‘From the Pressbox’
By Ernie Palladino
» More Ernie Palladino Columns

With a quick shake of the head, Tom Coughlin officially rejected the notion that Plaxico Burress would somehow ride in on his mud-splattered horse and save the Giants’ receiving corps.

Coughlin made his one-word proclamation Tuesday at the Giants Foundation golf outing, but this was nothing new. He offered the same opinion, in so many words, last year when his receiving corps seemed in just as bad a shape.

You remember those days, right? No way Eli Manning was going to become a passing force with Steve Smith flying off to Philadelphia, Domenik Hixon blowing out his right ACL for the second consecutive year in Week 2 and Victor Cruz still a question mark.

It was going to land all on Nicks’ back. Until, that is, Cruz took off.

So, really, is this year stacking up to be any different? Mario Manningham, the sideline dancer of the Super Bowl, wears 49ers colors now. Game-breaker Nicks, despite his own predictions of an early training camp return, probably won’t get back from a fractured right fifth metatarsal until halfway through the one-a-day (no more double practices under the new CBA) sessions in Albany.

And, not that Burress has anything left, but after putting that bullet through his leg in 2008, he’d have to step over Coughlin’s body to get another chance in Giants blue.

That’s why Domenik Hixon and Cruz lined up opposite each other with the first unit; Cruz out of the slot and into the unfamiliar wide position of a No. 2 receiver, and Hixon in Nicks’ spot.

It’s make-do time again. Or should we say same old, same old.

“Between Victor and Hakeem, I thought we’d be ready to go,” offensive coordinator Kevin Gilbride said. “The focus would be on that third guy, where’s he going to come from. And now you’ve lost Hakeem and you’re waiting to see who the second guy is.

“Once that shows up, then you’ll look to the third. And the tight ends are all different.”

What Coughlin and his coaches have to hope for is that Nicks returns to his old self quickly and that Hixon continues to be the tough, reliable receiver he proved to be before the last two seasons.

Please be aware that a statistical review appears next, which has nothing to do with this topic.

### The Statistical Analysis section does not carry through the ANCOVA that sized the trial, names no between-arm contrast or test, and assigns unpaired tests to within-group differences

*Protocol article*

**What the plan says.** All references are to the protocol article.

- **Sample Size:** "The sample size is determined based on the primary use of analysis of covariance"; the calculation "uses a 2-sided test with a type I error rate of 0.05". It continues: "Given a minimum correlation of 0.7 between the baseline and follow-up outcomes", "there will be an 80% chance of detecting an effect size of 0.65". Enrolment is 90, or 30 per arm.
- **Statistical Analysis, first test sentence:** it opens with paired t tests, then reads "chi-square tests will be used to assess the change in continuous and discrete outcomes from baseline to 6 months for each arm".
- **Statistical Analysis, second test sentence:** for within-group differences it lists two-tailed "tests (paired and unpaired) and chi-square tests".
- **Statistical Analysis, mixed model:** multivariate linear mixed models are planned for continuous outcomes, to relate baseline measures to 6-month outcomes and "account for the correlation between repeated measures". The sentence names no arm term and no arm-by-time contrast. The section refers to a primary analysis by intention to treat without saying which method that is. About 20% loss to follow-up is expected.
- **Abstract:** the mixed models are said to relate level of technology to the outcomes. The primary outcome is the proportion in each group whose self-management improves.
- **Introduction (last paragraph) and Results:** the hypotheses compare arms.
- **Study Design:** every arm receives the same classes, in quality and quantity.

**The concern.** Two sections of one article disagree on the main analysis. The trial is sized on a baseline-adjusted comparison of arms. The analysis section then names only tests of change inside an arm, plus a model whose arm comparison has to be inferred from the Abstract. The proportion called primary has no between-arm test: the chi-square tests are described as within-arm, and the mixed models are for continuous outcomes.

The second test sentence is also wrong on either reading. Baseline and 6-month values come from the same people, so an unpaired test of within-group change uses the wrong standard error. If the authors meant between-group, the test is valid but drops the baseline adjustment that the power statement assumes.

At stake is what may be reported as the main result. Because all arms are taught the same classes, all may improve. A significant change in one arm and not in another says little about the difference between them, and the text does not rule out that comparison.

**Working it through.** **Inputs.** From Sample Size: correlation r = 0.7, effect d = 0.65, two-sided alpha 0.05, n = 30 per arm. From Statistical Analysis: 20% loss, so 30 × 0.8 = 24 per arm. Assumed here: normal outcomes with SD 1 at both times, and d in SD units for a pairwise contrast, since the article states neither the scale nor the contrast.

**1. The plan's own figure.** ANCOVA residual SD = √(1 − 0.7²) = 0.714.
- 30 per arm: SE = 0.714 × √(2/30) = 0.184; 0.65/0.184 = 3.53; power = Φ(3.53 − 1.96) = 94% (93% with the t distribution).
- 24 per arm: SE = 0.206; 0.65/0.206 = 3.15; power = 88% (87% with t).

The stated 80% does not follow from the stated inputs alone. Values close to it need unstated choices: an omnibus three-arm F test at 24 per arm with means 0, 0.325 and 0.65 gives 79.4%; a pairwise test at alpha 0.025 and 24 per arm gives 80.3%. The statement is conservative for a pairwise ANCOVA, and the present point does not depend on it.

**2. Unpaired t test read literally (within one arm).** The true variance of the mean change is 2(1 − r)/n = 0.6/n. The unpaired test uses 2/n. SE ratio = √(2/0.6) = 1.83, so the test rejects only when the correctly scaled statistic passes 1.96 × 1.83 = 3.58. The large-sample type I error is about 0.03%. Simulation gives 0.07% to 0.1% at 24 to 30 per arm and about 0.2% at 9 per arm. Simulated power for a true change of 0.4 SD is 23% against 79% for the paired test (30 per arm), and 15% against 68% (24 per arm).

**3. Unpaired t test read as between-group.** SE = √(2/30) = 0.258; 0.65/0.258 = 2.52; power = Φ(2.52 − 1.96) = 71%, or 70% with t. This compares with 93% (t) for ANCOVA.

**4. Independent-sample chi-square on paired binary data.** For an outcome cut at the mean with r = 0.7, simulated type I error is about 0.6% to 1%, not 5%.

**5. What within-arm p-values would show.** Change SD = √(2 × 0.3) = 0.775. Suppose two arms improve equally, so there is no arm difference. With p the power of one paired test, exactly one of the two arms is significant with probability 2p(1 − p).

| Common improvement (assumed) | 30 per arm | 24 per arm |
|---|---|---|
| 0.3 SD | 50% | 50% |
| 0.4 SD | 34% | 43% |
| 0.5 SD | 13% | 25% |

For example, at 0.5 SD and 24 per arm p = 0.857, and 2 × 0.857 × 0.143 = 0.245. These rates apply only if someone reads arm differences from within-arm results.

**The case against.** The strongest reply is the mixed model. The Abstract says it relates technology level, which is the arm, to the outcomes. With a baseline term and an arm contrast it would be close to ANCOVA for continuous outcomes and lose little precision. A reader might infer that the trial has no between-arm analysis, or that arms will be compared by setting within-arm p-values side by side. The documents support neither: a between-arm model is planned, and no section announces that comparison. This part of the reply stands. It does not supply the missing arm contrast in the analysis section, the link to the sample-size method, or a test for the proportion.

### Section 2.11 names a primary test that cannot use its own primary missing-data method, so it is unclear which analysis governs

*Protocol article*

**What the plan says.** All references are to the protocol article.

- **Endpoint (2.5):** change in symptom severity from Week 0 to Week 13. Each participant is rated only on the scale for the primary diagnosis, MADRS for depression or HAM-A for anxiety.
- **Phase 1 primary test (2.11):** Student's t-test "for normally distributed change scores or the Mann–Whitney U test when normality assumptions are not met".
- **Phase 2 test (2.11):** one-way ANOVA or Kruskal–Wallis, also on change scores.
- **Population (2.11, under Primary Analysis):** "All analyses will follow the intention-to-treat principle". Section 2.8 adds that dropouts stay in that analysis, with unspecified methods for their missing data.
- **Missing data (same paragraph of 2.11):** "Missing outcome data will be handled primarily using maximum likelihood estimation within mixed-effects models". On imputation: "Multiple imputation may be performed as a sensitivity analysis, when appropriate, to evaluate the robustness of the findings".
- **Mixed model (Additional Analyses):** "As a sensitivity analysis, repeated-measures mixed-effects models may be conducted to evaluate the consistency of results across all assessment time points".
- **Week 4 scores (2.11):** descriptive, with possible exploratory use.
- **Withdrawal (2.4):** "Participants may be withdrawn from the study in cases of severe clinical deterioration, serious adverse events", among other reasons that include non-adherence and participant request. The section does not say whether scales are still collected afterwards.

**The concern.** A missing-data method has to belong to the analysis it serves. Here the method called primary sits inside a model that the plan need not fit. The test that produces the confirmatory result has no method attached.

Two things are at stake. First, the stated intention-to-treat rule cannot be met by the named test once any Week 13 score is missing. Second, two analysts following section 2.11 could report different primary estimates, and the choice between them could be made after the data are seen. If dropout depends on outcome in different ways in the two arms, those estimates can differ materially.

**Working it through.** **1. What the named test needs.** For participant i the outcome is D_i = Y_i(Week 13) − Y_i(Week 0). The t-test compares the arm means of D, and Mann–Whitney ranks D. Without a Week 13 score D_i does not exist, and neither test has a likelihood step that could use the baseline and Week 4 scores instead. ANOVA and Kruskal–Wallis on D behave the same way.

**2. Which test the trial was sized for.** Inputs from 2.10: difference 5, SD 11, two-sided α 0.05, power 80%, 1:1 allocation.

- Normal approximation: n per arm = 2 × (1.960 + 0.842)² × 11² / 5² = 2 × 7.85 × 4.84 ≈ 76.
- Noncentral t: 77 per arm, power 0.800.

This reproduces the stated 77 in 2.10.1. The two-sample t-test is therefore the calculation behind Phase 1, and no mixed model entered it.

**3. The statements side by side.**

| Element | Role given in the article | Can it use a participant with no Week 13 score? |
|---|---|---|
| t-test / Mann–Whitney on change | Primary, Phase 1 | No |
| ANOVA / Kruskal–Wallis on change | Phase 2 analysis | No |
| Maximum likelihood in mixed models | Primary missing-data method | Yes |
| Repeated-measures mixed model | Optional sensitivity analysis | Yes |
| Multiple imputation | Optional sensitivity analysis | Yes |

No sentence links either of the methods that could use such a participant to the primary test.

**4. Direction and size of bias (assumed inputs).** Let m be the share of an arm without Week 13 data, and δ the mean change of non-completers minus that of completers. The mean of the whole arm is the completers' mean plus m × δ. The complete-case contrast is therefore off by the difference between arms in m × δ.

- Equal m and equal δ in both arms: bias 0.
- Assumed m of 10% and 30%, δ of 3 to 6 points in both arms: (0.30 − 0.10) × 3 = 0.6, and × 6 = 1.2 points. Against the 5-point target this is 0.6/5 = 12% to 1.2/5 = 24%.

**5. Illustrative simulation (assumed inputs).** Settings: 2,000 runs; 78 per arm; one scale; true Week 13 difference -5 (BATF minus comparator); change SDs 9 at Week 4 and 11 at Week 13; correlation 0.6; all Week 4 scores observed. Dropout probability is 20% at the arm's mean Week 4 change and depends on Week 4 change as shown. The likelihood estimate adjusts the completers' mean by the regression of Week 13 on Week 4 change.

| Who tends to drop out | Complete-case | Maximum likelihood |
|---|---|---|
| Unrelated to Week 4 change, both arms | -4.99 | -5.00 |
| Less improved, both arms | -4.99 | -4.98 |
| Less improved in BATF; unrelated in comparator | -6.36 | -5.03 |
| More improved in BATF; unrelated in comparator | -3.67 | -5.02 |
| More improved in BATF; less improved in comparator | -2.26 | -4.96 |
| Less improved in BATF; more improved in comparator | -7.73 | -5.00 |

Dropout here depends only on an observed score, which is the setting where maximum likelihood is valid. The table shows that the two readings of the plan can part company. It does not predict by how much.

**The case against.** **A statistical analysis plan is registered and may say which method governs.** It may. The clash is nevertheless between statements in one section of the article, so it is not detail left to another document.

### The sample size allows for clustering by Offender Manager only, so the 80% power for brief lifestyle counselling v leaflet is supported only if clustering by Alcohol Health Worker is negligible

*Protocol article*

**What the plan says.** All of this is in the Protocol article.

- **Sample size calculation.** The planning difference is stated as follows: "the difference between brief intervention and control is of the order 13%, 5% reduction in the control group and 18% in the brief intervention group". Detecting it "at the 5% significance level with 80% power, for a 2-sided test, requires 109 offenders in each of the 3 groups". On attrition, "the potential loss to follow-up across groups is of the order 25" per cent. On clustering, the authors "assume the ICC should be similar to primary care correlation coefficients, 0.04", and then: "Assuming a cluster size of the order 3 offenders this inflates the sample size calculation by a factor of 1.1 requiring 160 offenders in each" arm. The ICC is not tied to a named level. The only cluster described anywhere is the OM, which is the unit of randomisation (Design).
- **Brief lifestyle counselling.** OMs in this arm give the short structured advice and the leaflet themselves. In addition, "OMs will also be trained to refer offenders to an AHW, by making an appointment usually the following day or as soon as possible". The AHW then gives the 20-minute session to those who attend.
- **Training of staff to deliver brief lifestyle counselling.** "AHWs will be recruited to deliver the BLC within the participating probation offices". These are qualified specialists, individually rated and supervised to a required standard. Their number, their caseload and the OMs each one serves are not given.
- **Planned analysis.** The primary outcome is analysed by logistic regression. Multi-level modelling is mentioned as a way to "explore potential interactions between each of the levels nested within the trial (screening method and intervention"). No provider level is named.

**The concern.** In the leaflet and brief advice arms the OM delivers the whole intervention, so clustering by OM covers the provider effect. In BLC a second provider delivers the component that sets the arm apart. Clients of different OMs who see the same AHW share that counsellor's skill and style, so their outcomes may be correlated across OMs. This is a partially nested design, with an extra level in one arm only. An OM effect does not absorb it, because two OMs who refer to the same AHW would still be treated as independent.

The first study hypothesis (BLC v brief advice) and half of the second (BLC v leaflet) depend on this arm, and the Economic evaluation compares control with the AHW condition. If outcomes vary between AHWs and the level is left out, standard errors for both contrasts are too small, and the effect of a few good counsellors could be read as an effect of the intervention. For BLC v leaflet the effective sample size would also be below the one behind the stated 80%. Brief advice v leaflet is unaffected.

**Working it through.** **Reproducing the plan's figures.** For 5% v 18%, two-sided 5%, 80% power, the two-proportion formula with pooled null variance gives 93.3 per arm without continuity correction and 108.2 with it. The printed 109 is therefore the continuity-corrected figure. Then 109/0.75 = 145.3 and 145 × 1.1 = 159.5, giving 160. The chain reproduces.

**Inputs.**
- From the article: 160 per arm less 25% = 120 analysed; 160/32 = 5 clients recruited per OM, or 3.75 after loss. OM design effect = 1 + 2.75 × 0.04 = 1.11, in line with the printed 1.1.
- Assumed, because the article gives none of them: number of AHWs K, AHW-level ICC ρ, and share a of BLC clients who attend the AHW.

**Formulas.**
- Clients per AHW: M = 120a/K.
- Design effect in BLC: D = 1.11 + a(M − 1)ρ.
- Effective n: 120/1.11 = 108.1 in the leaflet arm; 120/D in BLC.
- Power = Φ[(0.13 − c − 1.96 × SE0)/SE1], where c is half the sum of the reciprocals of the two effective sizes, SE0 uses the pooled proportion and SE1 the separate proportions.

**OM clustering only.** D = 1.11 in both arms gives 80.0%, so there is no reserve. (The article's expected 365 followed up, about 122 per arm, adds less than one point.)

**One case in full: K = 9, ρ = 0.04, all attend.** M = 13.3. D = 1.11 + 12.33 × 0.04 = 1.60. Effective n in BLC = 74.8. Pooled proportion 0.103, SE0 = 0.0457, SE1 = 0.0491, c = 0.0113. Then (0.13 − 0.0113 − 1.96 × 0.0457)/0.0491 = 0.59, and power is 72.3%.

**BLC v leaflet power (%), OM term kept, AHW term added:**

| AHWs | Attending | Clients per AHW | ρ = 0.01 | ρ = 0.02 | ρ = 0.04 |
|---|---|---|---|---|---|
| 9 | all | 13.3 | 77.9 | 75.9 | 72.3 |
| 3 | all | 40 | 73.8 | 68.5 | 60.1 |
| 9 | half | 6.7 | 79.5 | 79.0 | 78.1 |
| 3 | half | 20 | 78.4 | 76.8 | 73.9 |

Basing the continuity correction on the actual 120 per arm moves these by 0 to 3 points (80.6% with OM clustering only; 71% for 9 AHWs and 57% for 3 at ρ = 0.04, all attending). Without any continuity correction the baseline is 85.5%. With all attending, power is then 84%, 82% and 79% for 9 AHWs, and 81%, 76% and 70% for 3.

After that, it’s a search for the next best thing. Or, better, the next great thing, like Cruz.

The field is loaded with possibilities, though it’s way too early to tab a young veteran like Ramses Barden or Jerrel Jernigan, or a promising rookie like second-rounder Rueben Randle as the next Cruz. Barden and Jernigan have to get more consistent. And the scouts’ claims that LSU’s Randle is “NFL-ready” fell flat on Gilbride.

“I’ve never bought that description of a guy in history,” Gilbride said. “He’s got a lot to learn.”

And yet, Cruz had a lot to learn before he exploded for three catches for 110 yards and two touchdowns in Week 3 against Philadelphia. And the Giants certainly got by with him.

There’s no saying that this flock flies as high as last season’s, at least until Nicks gets back. But the history is there.

The best part is, it’s only May.

“Hakeem’s always been a fast healer,” quarterback Eli Manning said. “Him missing the spring will give the other guys a better opportunity to learn the offense and be better prepared for the start of the season.

“We’ll have time. And once Hakeem gets back, he knows the offense. It won’t take long.”

Should the Giants bring in some insurance at WR? Be heard in the comments below…


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